Dear Commons Community,
President Obama yesterday gave his long-awaited proposal on lowering college costs. No doubt that college costs and student debt are important issues that need attention but my opinion is that the President’s proposal will not resolve the problems. The federal government has only modest control over the most prestigious private universities that tend to set the bar for a quality higher education. They will continue to attract the best students regardless of any federal oversight. For the past decade, the states have reduced funding to public higher education and have passed the costs on to students. States have to decide whether they want a quality higher education system that provides access to the masses. Those that do will fund their public colleges and universities; those that don’t will not but do so at their own economic peril. The idea that a federal program to review student employment outcomes looks good on paper or on a website but is difficult to maintain. It is a bit like No Child Left Behind comes to our colleges. NCLB has been a failure for K-12 and a similar approach will not work for higher education. Lastly, the President’s proposal needs Congressional approval which is not likely. The New York Times editorial today reviews several of these issues well (see text below).
New York Times Editorial
A Federal Prod to Lower College Costs
President Obama has been accused of promoting small-ball ideas in his second term, but the proposal he unveiled on Thursday is a big one: using sharp federal pressure to make college more affordable, potentially opening the gates of higher education to more families scared off by rising tuitions. While there are questions to be answered about his plan, his approach — tying federal student aid to the value of individual colleges — is a bold and important way to leverage the government’s power and get Washington off the sidelines.
The basic idea is to give more student aid to colleges that admit more disadvantaged students, that show progress in lowering costs and raising scholarships, and that shepherd students to earn a degree. To measure that performance, the government would create a rating system to compare similar colleges, a potentially useful consumer tool that would also serve to shame institutions that do not measure up.
The rating system would examine a college’s accessibility, looking at the percentage of students receiving Pell Grants; its affordability, tied to tuition, scholarships and financial aid; and its outcomes, based on graduation rates, advanced degrees and the salaries earned by graduates. Students would be required to show progress toward a degree before receiving continued aid, and schools would be rewarded for developing innovative programs to serve more students at lower costs. All student borrowers would have a cap on their loan payments of 10 percent of their monthly income, expanding the current system.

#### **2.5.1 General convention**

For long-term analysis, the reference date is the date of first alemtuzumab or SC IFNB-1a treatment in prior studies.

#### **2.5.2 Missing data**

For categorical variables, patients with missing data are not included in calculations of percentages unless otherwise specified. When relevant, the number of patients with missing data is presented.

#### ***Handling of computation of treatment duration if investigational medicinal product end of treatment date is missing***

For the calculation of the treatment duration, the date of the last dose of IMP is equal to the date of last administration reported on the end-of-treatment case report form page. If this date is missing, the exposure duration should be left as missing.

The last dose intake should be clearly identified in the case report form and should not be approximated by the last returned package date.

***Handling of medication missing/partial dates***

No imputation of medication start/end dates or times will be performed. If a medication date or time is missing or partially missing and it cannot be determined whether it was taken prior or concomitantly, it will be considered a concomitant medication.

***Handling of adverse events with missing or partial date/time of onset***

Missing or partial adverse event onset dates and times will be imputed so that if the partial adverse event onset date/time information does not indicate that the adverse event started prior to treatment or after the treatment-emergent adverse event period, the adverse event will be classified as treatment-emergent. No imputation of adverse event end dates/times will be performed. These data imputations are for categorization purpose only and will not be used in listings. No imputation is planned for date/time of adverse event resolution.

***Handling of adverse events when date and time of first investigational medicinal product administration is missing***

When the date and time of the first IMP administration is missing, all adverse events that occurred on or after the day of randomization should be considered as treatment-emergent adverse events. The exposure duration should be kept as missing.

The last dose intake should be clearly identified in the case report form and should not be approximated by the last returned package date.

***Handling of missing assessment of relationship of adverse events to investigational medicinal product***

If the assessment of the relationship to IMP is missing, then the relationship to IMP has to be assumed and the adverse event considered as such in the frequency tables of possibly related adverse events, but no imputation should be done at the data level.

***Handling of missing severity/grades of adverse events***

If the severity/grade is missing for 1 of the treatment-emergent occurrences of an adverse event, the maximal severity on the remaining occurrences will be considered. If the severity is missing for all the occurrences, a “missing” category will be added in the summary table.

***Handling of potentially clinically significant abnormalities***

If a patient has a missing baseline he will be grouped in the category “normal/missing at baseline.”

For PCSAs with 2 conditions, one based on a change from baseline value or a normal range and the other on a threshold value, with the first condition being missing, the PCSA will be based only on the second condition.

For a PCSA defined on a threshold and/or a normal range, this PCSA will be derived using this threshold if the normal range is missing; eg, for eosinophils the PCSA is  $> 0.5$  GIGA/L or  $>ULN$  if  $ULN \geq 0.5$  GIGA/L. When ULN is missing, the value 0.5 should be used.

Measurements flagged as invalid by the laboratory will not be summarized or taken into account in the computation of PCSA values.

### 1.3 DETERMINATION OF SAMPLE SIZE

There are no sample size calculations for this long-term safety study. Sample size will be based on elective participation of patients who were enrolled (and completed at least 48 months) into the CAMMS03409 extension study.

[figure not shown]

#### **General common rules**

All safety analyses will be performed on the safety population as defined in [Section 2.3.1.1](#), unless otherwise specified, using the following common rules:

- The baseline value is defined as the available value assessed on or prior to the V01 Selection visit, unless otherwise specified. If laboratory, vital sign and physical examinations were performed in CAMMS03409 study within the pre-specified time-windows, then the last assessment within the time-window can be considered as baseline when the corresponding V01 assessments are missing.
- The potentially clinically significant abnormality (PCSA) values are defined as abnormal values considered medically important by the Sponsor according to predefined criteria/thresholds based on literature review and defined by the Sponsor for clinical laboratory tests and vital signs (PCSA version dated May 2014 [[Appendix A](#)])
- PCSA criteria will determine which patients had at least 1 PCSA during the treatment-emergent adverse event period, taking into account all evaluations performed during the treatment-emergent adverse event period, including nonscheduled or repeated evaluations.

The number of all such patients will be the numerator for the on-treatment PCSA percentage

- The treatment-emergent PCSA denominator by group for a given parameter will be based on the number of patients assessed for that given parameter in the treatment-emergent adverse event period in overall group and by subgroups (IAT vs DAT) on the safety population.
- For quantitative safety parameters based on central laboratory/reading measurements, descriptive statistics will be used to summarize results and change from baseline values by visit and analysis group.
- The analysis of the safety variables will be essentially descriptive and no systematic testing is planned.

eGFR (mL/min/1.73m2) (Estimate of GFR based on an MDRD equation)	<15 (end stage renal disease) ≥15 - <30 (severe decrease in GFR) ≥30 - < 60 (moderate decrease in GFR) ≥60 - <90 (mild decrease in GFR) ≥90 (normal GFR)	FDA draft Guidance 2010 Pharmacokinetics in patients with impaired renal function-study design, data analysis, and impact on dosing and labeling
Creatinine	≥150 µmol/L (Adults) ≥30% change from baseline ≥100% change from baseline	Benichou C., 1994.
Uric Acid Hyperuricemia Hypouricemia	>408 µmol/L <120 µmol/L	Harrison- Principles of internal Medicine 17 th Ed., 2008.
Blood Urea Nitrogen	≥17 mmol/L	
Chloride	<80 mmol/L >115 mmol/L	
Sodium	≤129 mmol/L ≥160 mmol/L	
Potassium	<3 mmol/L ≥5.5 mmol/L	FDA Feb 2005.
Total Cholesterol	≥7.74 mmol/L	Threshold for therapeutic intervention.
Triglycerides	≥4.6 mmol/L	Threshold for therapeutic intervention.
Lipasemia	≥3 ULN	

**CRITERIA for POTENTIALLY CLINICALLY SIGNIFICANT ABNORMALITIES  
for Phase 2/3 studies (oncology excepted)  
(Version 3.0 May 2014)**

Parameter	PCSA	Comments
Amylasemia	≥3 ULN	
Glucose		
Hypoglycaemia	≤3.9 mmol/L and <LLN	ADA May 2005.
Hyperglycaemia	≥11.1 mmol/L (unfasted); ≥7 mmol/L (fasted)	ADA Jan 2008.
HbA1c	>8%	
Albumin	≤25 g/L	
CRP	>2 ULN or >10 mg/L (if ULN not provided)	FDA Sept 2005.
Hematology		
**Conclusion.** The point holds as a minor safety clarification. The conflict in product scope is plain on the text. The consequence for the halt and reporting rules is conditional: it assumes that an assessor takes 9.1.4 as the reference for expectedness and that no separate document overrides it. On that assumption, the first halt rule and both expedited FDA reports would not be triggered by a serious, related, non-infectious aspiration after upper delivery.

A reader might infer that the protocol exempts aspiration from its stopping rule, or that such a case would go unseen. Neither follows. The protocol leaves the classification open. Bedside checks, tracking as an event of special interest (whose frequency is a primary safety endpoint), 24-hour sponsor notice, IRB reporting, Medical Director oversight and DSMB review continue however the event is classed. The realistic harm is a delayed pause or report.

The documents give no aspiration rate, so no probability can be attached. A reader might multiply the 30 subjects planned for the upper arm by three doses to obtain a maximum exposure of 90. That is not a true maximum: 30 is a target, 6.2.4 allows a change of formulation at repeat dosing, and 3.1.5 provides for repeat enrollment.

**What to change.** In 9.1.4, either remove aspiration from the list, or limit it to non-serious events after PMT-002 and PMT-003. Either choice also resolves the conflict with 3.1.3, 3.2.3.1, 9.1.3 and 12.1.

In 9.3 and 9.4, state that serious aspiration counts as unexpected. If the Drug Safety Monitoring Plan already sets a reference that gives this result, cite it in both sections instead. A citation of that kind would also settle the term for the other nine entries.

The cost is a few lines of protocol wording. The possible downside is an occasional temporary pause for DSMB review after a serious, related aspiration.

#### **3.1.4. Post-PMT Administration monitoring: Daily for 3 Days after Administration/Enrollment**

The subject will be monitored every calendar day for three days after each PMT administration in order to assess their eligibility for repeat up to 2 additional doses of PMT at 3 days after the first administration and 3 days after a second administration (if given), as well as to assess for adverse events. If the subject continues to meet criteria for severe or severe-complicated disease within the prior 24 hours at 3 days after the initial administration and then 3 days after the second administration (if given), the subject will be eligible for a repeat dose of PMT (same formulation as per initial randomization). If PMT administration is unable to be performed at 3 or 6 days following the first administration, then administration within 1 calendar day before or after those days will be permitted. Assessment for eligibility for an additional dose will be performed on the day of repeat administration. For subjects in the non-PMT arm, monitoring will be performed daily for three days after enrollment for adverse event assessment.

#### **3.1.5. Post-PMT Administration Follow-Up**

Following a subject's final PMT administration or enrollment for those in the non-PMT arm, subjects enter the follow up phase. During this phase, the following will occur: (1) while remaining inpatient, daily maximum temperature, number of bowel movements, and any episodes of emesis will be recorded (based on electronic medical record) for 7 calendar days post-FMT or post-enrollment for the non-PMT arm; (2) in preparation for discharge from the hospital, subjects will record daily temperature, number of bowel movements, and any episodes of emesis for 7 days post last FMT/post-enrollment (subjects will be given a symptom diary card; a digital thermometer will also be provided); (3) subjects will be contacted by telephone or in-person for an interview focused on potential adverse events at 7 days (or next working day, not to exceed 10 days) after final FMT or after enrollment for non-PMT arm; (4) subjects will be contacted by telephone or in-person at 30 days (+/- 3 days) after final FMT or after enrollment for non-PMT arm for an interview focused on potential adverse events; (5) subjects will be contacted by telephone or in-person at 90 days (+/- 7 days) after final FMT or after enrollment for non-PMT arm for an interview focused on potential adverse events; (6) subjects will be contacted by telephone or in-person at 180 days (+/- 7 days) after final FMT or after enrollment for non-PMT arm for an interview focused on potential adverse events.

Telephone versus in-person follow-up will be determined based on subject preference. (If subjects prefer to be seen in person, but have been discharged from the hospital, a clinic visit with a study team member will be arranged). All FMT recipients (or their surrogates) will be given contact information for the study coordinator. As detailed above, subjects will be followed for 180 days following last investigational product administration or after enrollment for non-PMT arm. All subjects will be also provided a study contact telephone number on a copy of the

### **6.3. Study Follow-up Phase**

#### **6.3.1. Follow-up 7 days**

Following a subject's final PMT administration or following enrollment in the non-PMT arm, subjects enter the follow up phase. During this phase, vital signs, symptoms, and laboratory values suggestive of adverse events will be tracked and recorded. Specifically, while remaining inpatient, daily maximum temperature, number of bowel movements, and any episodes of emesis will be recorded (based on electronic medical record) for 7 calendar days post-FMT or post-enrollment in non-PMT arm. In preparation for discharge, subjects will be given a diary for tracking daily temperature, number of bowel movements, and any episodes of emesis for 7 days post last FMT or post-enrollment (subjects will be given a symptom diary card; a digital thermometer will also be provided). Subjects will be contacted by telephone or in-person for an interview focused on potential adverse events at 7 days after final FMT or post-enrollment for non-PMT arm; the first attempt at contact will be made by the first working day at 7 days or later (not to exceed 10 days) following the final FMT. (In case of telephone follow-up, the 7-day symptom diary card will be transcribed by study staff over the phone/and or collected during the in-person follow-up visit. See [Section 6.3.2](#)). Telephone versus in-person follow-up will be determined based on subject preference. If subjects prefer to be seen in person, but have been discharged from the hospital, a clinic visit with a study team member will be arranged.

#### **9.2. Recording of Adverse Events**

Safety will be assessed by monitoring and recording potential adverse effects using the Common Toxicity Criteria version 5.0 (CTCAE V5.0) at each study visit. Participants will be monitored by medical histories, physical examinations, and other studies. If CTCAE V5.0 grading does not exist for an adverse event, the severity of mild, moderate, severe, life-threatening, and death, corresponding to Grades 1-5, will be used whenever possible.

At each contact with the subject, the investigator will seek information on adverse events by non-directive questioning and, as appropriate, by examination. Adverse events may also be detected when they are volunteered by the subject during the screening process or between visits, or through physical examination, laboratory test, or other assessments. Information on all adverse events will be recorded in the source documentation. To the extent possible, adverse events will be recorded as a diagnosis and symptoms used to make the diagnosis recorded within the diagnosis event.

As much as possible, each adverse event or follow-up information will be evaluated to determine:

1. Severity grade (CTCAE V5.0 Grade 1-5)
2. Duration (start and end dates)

It’s increasingly clear that the higher education system cannot control costs or debt on its own. In 2010, graduates who took out loans left college owing an average of more than $26,000, the White House said. The actual price of private, nonprofit four-year colleges, after financial aid, has gone up an average of 4 percent a year for 20 years. For public institutions, which educate most students, the increase has been an average of 5 percent a year, with particularly sharp increases during the recession as states have cut back on their support. (Fortunately, those reductions are starting to be reversed.)
Many states let tuition jump even as they were cutting taxes. To provide incentives for states to do better, Mr. Obama proposed spending $1 billion on a race-to-the-top program that would reward states for keeping up their financing, and for demanding better performances from their colleges.
The proposal could have unfortunate unintended consequences. Would a needy student be punished who, for personal or travel reasons, has no choice but to attend a college that is low in the government rankings? The education secretary, Arne Duncan, said that such a student would still get some aid, but expressed only the hope that the incentive system would push the college up in the ratings.
The rating system could also become a blunt instrument, pushing universities into narrow molds. A liberal arts college should not be penalized simply because a history degree doesn’t lead to the same earnings as a computer science degree. As the Education Department develops the ratings criteria over the next two years, it also needs to be careful not to build perverse incentives into the system — for example, lowering education standards simply to raise graduation rates, which don’t show whether students are actually learning. (Universities long ago learned to game the ratings systems used by magazines.)
Many of these ideas — in particular, tying financial aid to performance — need Congressional approval, meaning instant opposition from Republicans who reject anything Mr. Obama wants. Already, several prominent Republicans were expressing predictable complaints about government meddling and even the slippery slope toward “federal price controls.” But Mr. Obama is absolutely right to make increased college access a high administration priority.
“We can’t price the middle class and everybody working to get into the middle class out of a college education,” he said Thursday at SUNY Buffalo. “We’re going to have to do things differently.”